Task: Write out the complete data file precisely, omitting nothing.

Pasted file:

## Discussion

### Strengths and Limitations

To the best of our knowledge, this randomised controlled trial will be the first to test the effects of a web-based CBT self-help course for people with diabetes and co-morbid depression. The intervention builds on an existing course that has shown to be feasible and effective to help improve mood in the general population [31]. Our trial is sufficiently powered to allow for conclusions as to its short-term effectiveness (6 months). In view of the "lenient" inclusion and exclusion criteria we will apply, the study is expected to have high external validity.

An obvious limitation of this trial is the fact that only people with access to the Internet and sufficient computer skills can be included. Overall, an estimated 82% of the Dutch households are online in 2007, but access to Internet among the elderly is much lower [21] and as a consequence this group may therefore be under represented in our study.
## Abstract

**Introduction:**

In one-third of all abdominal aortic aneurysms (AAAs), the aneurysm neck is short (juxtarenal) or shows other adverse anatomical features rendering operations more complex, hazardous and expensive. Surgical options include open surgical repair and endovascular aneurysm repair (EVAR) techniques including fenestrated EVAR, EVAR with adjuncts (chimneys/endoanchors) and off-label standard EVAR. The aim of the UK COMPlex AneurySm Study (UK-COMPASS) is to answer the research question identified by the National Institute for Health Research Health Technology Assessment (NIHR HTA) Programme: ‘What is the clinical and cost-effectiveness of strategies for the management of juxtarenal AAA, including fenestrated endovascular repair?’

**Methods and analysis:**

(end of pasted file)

## Discussion

### Strengths and Limitations

To the best of our knowledge, this randomised controlled trial will be the first to test the effects of a web-based CBT self-help course for people with diabetes and co-morbid depression. The intervention builds on an existing course that has shown to be feasible and effective to help improve mood in the general population [31]. Our trial is sufficiently powered to allow for conclusions as to its short-term effectiveness (6 months). In view of the "lenient" inclusion and exclusion criteria we will apply, the study is expected to have high external validity.

An obvious limitation of this trial is the fact that only people with access to the Internet and sufficient computer skills can be included. Overall, an estimated 82% of the Dutch households are online in 2007, but access to Internet among the elderly is much lower [21] and as a consequence this group may therefore be under represented in our study.
## Abstract

**Introduction:**

In one-third of all abdominal aortic aneurysms (AAAs), the aneurysm neck is short (juxtarenal) or shows other adverse anatomical features rendering operations more complex, hazardous and expensive. Surgical options include open surgical repair and endovascular aneurysm repair (EVAR) techniques including fenestrated EVAR, EVAR with adjuncts (chimneys/endoanchors) and off-label standard EVAR. The aim of the UK COMPlex AneurySm Study (UK-COMPASS) is to answer the research question identified by the National Institute for Health Research Health Technology Assessment (NIHR HTA) Programme: ‘What is the clinical and cost-effectiveness of strategies for the management of juxtarenal AAA, including fenestrated endovascular repair?’

**Methods and analysis:**